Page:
Of the many Macchendra idols in the valley, Seto Macchendranath of Kathmandu comes second in popularity. The first one is the famous Rato Machhendra in Patan. Some believe these two idols represent the same god. But most consider them sisters endowed with both male and female aspects. Even though they be male in appearance and Buddhist scripture. Each is paraded annually through the streets in majestic festival chariots, and each is identified as the Buddhist saint, Aryaavalokitesor, who attained the stature of Buddha in age past.
White Machhendra is also widely worshipped by devotees of Shiva and Vishnu. It is believed that he bestows the priceless gift of longevity, especially upon children, and removes the cause of sterility in women. A merciful God of Pity, known as the ‘Ocean of Compassion’.
Seto Macchendranath is also known as Janabahaa Dyo, Aryaavalokitesor and Karunamaya Lokesor. It is believed Seto Macchendra has the capacity of relieving all beings from any kinds of suffering. Just as Nepali religions require the people to cleanse themselves periodically with ritual holy baths, so the gods themselves must be washed on occasions. Idols of Gods are drenched with daily offerings of red powder, holy water, milk, honey, liquors, and blackened with smoke from ceremonial lamps, flaming oil wicks and smoldering incense. Thus the god’s annual holy bath is a multiple blessing, providing an opportunity to deck God’s idol in splendid new robes and, most important perhaps, a chance to celebrate once more.
Janabahaa Dyo’s annual bathing ritual takes place at Kanak Chaitya Mahavihara or Janabahal, Indrachowk. This is an elaborate annual bathing ceremony that takes place on Pousha Sukla Asthami. Starting on the eighth day of the waxing moon in early January, sometimes late December, people arrive with plates of offerings and crowd of Machhendra’s open archway, around the ancient Buddhist Chaityas tooting horns and thumping drums. This is followed by a week-long repainting of the idol carried out by designated priests maintaining strict ritual discipline till purnima.
The bathing and repainting ritual symbolises the non-lasting nature of everything, including someone as powerful as Aryaavalokitesor. Locals believe that one who worships Karunamaya is believed to have a prosperous life and who witness this event will get success in his/her life.
Every year the ceremony is organised by caretaker priest clan of Janabahaa Dyo named Sangha. The ritual starts only after the living Goddess of Nepal arrives at the premise who is believed to be the main spectator of the ritual.
The crowd’s level of excitement raises high after the arrival of Goddess Kumari. Inside the courtyard the bathing ceremony takes place on a concrete stage. This stage is especially made for the bathing ritual of Janabaa Dyo which is beautifully decorated with garland of flower and lights. The ritual is done by main five priests who are dressed in white wearing few ornaments and colourful aprons. The main priest starts a dance accompanied by music with a ritual done for taking off the god’s clothes. Then the god is poured by cold water for three times and at end god is showered by warm water.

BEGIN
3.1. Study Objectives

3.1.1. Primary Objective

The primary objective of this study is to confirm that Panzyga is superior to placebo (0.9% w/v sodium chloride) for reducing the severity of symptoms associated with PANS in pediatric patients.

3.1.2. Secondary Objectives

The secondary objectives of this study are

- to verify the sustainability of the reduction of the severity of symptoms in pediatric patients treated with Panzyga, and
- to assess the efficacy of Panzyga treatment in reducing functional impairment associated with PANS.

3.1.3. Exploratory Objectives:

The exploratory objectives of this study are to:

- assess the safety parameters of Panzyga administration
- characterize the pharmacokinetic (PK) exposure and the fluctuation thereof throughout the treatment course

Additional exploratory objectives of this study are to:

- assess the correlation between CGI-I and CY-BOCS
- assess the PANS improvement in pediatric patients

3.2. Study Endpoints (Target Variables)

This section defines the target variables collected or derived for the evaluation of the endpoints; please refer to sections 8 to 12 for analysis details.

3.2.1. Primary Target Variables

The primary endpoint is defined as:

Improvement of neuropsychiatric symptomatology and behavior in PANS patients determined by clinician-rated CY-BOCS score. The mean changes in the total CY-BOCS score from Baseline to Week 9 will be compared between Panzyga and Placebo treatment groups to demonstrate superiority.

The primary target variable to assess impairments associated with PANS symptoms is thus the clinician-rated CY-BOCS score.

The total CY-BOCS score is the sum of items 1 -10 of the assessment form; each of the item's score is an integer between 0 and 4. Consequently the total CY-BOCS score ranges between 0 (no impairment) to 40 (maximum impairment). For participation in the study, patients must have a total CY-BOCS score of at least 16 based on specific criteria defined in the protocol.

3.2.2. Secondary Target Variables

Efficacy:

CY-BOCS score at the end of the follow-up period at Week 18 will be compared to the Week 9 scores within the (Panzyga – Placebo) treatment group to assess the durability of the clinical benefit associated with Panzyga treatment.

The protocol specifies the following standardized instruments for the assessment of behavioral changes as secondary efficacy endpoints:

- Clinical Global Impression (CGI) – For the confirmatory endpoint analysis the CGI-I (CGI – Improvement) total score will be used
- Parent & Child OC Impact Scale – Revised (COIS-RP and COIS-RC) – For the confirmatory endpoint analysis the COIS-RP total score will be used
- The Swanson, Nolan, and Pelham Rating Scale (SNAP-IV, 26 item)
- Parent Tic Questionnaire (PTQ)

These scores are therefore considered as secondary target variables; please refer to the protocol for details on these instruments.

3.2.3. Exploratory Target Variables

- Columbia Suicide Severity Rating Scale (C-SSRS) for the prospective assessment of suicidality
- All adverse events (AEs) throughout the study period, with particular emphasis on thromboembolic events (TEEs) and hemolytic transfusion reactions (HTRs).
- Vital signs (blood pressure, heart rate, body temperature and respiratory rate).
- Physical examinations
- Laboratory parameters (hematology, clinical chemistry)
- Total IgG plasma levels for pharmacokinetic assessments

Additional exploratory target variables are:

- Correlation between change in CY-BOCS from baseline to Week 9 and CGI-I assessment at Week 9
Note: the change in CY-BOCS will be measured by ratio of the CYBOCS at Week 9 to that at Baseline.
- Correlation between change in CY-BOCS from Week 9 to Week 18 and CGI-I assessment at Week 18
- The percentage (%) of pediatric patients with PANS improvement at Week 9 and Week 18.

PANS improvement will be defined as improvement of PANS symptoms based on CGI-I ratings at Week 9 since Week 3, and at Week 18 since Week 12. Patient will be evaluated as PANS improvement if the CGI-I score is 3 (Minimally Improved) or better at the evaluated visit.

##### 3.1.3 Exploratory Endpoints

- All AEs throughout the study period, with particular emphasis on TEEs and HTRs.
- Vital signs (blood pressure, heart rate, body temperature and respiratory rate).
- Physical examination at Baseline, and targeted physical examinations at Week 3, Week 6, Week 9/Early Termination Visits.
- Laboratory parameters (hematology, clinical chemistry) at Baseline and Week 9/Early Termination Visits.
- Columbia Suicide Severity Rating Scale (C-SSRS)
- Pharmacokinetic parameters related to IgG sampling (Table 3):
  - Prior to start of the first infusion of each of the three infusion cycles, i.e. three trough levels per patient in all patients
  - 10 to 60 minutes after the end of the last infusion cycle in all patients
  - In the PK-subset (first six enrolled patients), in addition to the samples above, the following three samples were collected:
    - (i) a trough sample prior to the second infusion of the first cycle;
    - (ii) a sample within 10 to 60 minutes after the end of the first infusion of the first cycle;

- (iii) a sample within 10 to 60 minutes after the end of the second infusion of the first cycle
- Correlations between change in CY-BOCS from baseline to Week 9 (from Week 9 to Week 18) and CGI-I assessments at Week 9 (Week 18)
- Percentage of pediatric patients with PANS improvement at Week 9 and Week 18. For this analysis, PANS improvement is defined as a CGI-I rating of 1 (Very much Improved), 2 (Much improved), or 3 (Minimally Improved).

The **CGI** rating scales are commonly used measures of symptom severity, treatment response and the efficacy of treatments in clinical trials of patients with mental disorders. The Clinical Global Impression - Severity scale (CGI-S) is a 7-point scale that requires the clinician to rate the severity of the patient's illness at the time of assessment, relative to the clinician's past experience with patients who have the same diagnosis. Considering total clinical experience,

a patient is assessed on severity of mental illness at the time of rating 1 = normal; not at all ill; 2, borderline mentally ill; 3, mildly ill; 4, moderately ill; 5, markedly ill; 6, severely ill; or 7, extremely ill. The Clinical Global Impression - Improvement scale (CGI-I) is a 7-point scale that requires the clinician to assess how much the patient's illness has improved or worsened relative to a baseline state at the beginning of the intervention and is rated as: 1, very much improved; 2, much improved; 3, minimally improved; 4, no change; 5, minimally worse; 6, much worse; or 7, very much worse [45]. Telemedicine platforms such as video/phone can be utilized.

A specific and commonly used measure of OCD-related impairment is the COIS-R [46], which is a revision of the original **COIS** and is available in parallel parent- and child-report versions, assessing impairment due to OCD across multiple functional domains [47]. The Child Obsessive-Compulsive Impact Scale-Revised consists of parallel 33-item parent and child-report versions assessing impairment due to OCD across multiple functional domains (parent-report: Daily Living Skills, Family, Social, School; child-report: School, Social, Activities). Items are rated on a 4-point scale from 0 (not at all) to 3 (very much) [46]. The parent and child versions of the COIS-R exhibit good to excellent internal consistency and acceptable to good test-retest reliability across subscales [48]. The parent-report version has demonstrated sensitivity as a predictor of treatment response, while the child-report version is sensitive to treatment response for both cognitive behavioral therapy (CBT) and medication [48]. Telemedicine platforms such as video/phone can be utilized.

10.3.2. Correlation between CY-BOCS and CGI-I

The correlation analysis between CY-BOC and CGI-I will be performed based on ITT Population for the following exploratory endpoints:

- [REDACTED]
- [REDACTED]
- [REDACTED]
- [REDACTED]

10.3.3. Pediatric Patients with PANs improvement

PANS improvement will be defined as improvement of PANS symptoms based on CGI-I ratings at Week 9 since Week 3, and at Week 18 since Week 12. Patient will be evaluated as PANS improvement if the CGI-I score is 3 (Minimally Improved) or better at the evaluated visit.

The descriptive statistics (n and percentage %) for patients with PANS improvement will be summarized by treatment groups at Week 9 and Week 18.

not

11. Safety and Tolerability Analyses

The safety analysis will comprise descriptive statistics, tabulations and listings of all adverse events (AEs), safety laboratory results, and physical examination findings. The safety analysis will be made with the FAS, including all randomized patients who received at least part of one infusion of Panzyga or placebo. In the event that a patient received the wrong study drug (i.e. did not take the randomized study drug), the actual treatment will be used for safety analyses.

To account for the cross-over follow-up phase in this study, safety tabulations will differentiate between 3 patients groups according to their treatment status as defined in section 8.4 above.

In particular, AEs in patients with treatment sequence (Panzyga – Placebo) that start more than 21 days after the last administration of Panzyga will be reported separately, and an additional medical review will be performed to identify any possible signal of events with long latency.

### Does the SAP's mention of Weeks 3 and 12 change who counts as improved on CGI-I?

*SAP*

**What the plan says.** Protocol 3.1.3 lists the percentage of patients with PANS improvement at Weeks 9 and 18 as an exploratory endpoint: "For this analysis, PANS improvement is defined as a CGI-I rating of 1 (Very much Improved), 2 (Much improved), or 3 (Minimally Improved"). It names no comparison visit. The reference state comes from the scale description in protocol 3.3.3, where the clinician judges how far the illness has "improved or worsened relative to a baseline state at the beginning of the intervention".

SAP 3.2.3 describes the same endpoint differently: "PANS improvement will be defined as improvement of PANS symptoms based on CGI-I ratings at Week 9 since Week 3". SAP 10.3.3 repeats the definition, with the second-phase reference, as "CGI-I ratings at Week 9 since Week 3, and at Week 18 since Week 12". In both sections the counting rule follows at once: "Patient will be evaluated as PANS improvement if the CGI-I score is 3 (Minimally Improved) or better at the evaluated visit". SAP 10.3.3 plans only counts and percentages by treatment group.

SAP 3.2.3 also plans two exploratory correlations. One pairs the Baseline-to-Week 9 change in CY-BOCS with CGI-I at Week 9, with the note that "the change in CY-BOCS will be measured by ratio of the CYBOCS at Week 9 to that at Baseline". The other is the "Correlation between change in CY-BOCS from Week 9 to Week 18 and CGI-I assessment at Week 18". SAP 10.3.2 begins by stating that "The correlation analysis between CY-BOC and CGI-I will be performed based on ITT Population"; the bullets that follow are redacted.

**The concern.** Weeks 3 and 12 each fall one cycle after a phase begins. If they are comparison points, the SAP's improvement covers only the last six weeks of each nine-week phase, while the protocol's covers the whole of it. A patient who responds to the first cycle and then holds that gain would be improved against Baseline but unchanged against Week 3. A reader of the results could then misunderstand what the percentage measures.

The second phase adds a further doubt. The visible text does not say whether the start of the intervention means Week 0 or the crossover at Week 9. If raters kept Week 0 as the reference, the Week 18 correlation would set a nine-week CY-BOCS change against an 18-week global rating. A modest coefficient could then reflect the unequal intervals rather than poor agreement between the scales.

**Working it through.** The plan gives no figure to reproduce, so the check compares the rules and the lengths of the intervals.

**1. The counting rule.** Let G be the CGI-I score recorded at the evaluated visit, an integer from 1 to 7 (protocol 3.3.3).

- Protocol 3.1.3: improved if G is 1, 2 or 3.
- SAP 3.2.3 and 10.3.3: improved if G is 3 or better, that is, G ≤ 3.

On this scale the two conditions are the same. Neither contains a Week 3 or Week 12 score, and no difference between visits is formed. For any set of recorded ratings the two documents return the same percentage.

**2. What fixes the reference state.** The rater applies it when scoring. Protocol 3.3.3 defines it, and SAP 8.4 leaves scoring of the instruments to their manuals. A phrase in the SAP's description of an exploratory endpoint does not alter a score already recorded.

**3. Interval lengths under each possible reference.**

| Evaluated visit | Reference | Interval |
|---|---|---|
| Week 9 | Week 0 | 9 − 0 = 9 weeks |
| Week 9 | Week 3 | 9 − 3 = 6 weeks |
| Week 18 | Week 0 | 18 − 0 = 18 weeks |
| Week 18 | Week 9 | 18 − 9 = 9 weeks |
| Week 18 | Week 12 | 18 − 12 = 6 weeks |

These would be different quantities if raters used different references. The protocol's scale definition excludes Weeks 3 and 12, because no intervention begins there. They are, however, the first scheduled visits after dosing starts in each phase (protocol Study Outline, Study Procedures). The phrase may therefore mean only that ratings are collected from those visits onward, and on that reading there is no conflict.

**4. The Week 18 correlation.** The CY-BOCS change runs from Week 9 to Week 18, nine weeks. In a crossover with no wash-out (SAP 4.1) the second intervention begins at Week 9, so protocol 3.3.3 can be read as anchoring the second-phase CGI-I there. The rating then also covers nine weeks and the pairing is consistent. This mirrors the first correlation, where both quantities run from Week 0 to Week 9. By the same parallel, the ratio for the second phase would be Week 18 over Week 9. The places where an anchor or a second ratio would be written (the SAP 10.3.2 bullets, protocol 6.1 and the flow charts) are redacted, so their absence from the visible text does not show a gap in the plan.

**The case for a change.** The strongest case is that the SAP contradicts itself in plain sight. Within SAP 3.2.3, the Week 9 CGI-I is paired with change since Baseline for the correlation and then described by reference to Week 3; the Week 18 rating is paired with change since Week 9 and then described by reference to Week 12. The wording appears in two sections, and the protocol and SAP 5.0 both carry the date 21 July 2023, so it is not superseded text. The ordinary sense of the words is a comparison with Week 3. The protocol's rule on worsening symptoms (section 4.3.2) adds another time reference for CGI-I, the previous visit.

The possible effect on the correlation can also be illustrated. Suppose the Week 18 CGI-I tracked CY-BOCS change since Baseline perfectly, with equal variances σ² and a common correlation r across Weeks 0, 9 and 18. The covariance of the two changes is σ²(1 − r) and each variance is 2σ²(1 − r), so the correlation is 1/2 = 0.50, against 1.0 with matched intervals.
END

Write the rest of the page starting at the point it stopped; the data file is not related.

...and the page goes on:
Along with Janabaa Dyo, there are other two idols on the left and right hand of Janabaa Dyo. They are the idols of Arya Tara — green and white — believed to be incarnated from the tears of Janabaa Dyo. And it is believed that a child becomes calmer if the cloth pieces worn by Arya Taras is worn by a nagging and weeping child. These idols of Arya Taras are revealed only for four days after the bathing ceremony. On other days these idols are always covered by the clothes of Janabaa Dyo.
Legend relates that in ancient times White Machhendra was stolen from Kathmandu by an invading king from Magala to the west. He neglected the idol, eventually discarding it in the Gandaki River. Thereafter the King developed a strange malady, suffering abnormally from cold and from painful body swellings. He had the statue hastily retrieved. As instructed in a dream, he returned to Kathmandu, where it was thrown in a pit. The statue had eventually buried under rubbish and earth. Years later, when a Newari porter, digging for clay at Jamal near Rani Pokhari, unearthed the image, the valley people rejoiced. Their king installed Lord Machhendra in a fine temple and on the advice of learned pundits inaugurated both a bathing festival and annual chariot procession in his honor.
White Machhendra awaits his next outing, a festival held three months later after the bathing ritual. He is carried from his temple in joyful parade to a towering temple-like chariot waiting at Jamal near Rani Pokhari where he was discovered so long before. Starting on the eight day of the waxing moon in late March or early April, his chariot is pushed through the streets of Kathmandu in riotous celebration. Traditionally for four days ending at full moon. Unless the huge wooden wheels break down or some ill omen occurs, in which case the festival is easily, and frequently, prolonged.